“I found that the covering of the mass was very tough but had obviously ruptured,” he said. The rupture dumped infection into the brain’s ventricles. These are cavities in the center of the brain where cerebral (spinal) fluid is normally generated. That was bad news because it meant the infectious material now had the potential to travel throughout her brain and nervous system.
Dr. Birknes put in a second shunt to allow excessive fluid from the infected ventricles to flow to a collection bag outside of her body. The emergency surgery went well, but he knew an additional surgery would be necessary if swelling didn’t go down.
The battle now would be against the specific bacterium – hemophilus aphrophilus – causing the infection in Cidney’s brain.
Pediatric infectious disease specialist
Randall Fisher explains: “This particular bacterium is commonly found in the mouth, though sometimes the infection can originate in the heart. But Cidney was negative for both mouth and heart problems. We couldn’t tell where the infection started. So we used three broad-spectrum antibiotics to fight the infection.”
Because Cidney’s condition was so grave when she arrived at CHKD, her improvement was very slow. Over the weeks ahead, Dr. Birknes took her back to the operating room three times -– first to carefully reconnect the clogged ventricles and then to add more shunts to fight fluid build-up around her brain.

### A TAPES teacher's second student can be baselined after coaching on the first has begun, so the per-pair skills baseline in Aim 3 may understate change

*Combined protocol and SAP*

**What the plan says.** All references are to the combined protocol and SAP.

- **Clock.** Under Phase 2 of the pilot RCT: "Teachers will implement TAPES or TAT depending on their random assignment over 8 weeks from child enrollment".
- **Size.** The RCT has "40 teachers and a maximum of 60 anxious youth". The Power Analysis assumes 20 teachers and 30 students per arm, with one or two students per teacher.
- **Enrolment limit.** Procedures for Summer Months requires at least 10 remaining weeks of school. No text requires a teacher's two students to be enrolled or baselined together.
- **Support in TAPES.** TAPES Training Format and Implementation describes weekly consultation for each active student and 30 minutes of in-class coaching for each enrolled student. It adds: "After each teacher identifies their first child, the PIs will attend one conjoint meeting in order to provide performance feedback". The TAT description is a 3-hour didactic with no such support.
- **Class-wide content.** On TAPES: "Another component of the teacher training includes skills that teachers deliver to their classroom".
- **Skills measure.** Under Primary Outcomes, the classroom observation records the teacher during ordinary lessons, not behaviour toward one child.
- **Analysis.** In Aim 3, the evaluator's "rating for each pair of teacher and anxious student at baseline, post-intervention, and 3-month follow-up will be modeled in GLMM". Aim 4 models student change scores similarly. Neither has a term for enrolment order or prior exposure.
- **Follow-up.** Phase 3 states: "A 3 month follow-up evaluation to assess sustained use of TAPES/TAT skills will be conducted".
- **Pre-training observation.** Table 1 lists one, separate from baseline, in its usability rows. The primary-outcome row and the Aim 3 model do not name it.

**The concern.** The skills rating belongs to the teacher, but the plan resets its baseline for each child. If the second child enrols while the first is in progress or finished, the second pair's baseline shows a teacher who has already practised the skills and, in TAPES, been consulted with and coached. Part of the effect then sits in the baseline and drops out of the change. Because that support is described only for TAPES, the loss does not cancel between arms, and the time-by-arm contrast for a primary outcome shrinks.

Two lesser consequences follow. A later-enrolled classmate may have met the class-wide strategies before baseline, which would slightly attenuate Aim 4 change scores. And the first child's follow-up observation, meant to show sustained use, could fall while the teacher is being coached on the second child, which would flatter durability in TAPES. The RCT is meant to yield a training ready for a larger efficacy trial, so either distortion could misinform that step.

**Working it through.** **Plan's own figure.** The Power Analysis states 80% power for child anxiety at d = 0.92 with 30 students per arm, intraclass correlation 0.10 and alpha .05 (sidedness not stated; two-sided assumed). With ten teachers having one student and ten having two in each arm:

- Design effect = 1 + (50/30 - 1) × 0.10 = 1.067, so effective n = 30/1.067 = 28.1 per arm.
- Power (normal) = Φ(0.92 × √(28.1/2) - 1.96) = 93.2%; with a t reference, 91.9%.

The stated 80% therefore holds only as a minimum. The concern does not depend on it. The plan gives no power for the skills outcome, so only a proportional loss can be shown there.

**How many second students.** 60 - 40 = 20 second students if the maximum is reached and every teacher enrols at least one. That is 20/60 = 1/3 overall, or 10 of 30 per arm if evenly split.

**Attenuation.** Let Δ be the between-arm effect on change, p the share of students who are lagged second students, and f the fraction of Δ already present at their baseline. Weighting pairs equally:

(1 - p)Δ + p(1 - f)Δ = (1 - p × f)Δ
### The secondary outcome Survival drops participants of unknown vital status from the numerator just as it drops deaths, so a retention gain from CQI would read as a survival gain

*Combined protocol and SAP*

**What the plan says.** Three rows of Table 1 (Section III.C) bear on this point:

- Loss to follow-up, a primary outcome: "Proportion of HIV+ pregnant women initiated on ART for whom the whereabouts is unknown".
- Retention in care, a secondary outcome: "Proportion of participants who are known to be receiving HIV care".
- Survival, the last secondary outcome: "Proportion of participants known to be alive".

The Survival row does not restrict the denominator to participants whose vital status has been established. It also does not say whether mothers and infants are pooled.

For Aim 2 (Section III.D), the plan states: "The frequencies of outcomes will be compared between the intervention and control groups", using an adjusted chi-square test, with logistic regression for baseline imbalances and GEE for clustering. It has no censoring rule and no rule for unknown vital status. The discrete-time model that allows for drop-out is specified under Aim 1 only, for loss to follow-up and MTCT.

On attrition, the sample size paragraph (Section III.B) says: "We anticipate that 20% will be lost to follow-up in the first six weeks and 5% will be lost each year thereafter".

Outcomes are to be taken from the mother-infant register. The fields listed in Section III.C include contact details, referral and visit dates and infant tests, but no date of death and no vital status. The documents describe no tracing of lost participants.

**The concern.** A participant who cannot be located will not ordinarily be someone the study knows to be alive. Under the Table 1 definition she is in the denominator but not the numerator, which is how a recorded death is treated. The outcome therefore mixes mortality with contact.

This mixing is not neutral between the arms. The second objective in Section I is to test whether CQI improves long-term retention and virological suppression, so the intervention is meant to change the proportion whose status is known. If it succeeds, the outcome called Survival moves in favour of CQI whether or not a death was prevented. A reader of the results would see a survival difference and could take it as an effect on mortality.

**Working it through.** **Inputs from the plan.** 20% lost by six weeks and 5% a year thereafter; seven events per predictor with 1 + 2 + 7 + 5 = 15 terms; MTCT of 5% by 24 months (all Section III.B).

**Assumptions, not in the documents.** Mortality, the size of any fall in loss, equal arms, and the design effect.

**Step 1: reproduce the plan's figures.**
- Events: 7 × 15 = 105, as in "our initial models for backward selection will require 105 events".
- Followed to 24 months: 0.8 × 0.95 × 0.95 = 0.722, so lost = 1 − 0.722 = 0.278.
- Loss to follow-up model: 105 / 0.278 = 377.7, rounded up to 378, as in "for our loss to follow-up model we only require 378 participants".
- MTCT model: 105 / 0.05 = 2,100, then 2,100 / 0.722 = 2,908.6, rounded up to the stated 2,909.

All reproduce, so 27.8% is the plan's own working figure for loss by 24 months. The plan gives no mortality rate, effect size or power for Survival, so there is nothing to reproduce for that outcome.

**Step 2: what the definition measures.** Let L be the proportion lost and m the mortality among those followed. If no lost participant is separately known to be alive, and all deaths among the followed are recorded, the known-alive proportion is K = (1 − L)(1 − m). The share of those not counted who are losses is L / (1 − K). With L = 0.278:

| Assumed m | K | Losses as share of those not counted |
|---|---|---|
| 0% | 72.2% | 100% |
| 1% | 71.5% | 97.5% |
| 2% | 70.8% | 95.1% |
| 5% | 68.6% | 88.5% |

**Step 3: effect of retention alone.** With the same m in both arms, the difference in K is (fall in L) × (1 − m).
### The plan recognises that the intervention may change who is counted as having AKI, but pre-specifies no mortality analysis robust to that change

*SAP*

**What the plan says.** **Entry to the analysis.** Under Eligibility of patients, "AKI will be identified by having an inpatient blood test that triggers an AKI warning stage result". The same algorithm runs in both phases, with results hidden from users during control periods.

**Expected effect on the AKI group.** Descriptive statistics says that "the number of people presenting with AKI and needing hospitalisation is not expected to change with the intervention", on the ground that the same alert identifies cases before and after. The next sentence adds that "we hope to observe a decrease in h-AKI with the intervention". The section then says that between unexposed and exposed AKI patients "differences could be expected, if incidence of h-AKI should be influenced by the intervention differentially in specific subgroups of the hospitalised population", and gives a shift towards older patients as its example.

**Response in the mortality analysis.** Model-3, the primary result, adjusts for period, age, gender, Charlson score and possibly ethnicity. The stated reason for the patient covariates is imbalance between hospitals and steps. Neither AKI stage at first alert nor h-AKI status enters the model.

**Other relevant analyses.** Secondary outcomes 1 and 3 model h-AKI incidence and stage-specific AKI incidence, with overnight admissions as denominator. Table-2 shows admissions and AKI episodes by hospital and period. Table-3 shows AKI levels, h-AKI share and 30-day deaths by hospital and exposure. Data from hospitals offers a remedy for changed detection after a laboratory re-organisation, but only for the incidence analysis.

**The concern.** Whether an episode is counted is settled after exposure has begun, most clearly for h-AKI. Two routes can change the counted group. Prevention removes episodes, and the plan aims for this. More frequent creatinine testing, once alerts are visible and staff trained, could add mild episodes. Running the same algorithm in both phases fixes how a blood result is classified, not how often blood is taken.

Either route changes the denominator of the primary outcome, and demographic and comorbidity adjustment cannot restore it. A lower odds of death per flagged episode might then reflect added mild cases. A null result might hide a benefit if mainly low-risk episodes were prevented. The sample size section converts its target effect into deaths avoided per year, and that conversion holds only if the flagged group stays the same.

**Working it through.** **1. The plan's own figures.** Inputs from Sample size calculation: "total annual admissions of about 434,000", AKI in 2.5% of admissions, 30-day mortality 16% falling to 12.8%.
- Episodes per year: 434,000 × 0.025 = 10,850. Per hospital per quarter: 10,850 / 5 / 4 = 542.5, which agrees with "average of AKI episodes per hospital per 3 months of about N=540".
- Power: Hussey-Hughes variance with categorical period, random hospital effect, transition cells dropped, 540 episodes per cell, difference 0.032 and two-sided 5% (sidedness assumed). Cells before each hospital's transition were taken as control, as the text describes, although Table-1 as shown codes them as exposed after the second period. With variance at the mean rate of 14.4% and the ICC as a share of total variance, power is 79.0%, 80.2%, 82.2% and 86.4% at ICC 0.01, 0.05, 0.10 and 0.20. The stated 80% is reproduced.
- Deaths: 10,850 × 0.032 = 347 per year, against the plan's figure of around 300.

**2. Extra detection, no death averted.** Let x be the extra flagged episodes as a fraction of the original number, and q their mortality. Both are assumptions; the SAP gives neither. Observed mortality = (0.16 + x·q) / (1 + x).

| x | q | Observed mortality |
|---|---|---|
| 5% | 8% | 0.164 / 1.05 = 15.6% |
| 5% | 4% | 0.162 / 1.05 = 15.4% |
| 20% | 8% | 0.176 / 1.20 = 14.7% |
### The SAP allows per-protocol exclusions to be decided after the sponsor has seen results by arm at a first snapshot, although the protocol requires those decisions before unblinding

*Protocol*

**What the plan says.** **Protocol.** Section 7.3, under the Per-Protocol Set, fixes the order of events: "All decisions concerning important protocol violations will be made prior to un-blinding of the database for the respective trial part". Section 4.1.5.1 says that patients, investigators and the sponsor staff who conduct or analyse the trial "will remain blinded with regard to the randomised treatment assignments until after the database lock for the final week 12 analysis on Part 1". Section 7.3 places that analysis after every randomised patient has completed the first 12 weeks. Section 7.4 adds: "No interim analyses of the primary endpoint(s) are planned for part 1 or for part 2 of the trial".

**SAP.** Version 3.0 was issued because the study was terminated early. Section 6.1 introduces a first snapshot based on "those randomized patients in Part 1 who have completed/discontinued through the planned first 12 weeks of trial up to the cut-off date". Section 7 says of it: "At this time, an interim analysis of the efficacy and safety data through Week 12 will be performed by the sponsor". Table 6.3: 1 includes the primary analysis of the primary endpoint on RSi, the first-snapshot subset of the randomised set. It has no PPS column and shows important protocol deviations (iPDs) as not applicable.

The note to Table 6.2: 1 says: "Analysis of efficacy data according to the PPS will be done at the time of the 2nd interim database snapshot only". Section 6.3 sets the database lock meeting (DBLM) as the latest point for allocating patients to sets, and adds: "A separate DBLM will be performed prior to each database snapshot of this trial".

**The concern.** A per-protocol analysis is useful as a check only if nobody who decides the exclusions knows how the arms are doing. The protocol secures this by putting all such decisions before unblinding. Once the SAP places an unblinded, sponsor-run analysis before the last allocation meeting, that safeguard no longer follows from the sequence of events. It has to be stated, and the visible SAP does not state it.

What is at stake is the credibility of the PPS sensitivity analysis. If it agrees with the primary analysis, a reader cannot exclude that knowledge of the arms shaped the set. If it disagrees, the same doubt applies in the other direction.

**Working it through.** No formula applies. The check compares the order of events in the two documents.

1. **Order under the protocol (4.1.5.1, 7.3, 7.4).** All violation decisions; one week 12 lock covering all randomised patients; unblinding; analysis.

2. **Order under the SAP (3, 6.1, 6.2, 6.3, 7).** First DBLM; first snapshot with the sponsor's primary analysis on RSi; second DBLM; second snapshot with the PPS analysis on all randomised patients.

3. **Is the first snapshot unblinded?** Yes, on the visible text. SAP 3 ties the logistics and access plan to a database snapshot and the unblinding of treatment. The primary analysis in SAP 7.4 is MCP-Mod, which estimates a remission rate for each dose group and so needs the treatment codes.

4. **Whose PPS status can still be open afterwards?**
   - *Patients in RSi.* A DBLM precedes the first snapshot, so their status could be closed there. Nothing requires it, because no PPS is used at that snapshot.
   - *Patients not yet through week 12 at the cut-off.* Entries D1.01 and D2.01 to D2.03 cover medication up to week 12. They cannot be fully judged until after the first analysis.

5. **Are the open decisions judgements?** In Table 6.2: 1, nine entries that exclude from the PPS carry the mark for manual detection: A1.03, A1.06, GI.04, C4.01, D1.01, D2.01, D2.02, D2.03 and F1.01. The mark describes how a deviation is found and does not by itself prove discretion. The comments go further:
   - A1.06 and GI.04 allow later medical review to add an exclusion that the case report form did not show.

Dr. Fisher adjusted her antibiotics to combat reactions. All the while, her mom and family stood vigil in the PICU, praying and worrying. Because Cidney was often combative when she awoke briefly, her mom feared she would never regain her sweet nature.
“The nurses really helped me,” Tamika said. “We struggled every day, but I always had faith everything would work out. Everybody who took care of her was top-notch.”
After two months in the PICU, several returns to the OR and weeks of antibiotics, Cidney awoke gradually and regained her cognition slowly.
Everybody was amazed – and relieved.
“At first she was confused a lot and she couldn’t walk,” her mother says. “We thought she would never be the same, but she proved us wrong.”
Once Cidney was out of danger and improving, she moved to CHKD’s Inpatient Rehabilitation Unit where pediatric physiatrists,
Drs. Jean Shelton and
Christine Thorogood, and rehab nurses assessed her potential and established a plan for restoring her ability to stand, walk, talk and carry out normal activities. She was basically starting over.